by Margaret Yocom
Taken in the lobby
of One Liberty Plaza - "written" in the dust on the glass block wall.
Cite as: Rachel
Johnson, Image #194, The September 11 Digital Archive, 28 March 2002,
Desktop Wallpaper option saved from Macintosh website, 9/30/01, author
For examples of spontaneous memorials that can form the texts for these
questions, see the following websites:
(CityLore, site of Dr. Zeitlin and Ms. Cooper, our guest lecturers, 10
April 2002) http://www.citylore.org/cl_exhibits.html
(images accompanying a paper on 9/11 by Dr. Barbara Kirshenblatt-Gimblett)
"World Trade Center
Papers," on Chico's Memorial Wall Avenue A at 14th Street, September 15
, 2001 Photographer: Barbara
image © 2002, Barbara Kirshenblatt-Gimblett
Fragments and wholes:
Spontaneous memorials, like many other cultural artifacts such as quilts,
collages, and possibly poems and stories, represent a a dialogue between
fragments and wholes. "Art," as art theorist Lucy Lippard suggests, "recalls
that which is absent." A Coca-Cola can, a favorite cigarette, a burnt
pink comb (see the U
Penn website), a t-shirt, a boot or shoe (see "Firemen"
photos on the CityLore
website), a teddy bear, a poem, a photographall are now standard
components of spontaneous memorials. Do memorials, with their use of evocative
a wholeness that can never be? What does such recycling of pieces signify?
Consider any of the images of the spontaneous memorials and discuss this
play of fragments and wholes.
makeshift memorial set up in Union Square, New York City. I took this
picture on the morning of September 13, 2001, shortly after the memorial
Cite as: Sue Luftschein, Image #74, The September 11 Digital Archive,
10 March 2002, <http://911digitalarchive.org/images/details/74>
For art theorist Ellen Dissanayake, art is the human behavior of "making
special." sugggests all arts do: they "make special." "Our lens is refocused,"
she explains. "Reality is converted from its usual unremarkable statein
which we take it or its components for grantedto a significant or
specially experienced reality in which the components, by their emphasis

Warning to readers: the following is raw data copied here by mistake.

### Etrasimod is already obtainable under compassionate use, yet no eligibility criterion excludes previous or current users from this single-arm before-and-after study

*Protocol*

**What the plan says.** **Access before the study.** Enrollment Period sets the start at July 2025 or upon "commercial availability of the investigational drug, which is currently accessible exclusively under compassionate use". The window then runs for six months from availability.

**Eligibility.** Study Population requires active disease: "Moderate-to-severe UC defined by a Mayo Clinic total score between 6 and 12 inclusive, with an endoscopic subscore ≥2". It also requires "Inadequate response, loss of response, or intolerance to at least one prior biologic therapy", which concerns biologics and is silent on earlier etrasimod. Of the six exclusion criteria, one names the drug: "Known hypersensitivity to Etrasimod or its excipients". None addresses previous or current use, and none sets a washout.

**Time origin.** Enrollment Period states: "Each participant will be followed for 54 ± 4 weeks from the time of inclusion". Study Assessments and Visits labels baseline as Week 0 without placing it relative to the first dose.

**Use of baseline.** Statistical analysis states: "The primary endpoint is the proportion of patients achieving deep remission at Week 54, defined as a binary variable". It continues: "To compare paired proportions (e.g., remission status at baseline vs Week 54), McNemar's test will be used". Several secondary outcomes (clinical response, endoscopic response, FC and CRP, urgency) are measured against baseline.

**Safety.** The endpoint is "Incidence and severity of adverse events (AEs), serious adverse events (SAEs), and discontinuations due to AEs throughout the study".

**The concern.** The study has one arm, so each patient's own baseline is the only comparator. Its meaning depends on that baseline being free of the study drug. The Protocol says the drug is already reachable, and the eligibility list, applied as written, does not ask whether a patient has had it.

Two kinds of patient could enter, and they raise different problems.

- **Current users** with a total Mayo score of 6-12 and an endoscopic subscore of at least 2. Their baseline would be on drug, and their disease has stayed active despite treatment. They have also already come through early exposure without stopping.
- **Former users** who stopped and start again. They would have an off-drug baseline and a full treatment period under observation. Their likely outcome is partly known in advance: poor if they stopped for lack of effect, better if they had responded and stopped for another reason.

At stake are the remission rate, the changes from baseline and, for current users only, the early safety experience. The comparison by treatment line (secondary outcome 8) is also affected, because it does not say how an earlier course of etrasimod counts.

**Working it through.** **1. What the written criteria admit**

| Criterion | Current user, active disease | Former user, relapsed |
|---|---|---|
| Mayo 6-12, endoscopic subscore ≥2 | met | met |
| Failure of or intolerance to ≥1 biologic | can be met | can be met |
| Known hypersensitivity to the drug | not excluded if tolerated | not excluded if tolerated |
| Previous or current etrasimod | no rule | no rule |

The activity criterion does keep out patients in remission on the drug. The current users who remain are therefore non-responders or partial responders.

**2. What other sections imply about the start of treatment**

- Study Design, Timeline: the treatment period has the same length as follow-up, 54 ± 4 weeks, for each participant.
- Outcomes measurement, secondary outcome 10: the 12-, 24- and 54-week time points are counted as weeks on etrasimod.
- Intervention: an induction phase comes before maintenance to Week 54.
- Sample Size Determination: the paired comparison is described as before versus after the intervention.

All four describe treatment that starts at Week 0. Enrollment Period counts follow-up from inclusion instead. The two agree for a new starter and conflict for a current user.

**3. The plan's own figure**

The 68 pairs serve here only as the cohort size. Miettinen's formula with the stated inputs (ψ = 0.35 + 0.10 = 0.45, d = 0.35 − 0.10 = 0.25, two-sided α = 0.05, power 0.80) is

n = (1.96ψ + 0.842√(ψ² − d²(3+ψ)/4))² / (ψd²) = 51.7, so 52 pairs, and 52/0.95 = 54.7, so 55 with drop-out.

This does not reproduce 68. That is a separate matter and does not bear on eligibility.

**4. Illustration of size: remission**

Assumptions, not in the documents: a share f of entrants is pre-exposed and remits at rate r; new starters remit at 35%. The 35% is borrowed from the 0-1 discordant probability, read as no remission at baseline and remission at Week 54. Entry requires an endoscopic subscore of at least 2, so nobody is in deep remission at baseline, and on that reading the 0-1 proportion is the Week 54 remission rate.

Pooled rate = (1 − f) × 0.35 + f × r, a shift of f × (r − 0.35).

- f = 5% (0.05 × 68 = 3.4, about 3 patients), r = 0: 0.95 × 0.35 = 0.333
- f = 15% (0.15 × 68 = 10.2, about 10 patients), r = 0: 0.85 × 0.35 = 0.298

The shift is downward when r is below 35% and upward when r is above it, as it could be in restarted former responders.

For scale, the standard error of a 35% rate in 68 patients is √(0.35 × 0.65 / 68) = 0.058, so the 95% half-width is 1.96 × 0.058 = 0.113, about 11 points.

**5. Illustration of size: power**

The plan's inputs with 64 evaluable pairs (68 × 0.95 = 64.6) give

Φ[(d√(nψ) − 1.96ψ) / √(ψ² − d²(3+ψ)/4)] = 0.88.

or combination or juxtaposition, acquire a meta-reality" (What is Art
For? 95). "Making special," she suggests, involves the use of repetition,
combination or juxtaposition, combination of the unlike, re-contextualization
(taking an object out of its usual context and placing it in another),
enlargement, miniaturization, metonomy (a part of an object symbolizes
the whole object), and highly condensed symbols. Using the concept of
"making special," discuss the appearance of one of the spontaneous memorials.
This is the firehouse
on 14th Street between 1st and 2nd Avenues, on the morning of September
13. People began leaving flowers and messages of thanks almost immediately.
I walk by this firehouse every day.
Cite as: Sue Luftschein, Image #78, The September 11 Digital Archive,
10 March 2002, http://911digitalarchive.org/images/details/78
In his earlier writings on spontaneous memorials and their combination
of flowers, poems, candles, and more, Dr. Zeitlin has suggested that what
people are doing is "hallowing" making hallow or sacreda secular
space. How might the construction of a memorial accomplish this "hallowing?"
Avenue A at 14th St. This is normally a loud, busy intersection, but on
this morning (September 13), as people were beginning to gather in front
of the mural, the quiet was deafening.
Cite as: Sue Luftschein, Image #77, The September 11 Digital Archive,
10 March 2002, <http://911digitalarchive.org/images/details/77>.
own "making special":
Describe a space in your own home or neighborhood that you or someone
else has "made special": an altar, a mantle or shelf that's reserved for
particular photographs or mementos, a spontaneous roadside memorial (often
constructed to mark the sudden death of a young person in an automobile
Image created by Sean
Johnson Andrews for the
://english matters 9/11 exhibit.
Poetry of spontaneous memorials
At the website http://www.peoplespoetry.org
you'll see the texts of several writings that have been left at the site
of spontaneous memorials. Using the comments of Dr. Zeitlin*, ideas of
your own and other questions on this page, discuss these writings that
edge toward poetry, these often private thoughts that have been left in
read these additional comments from Dr. Zeitlin.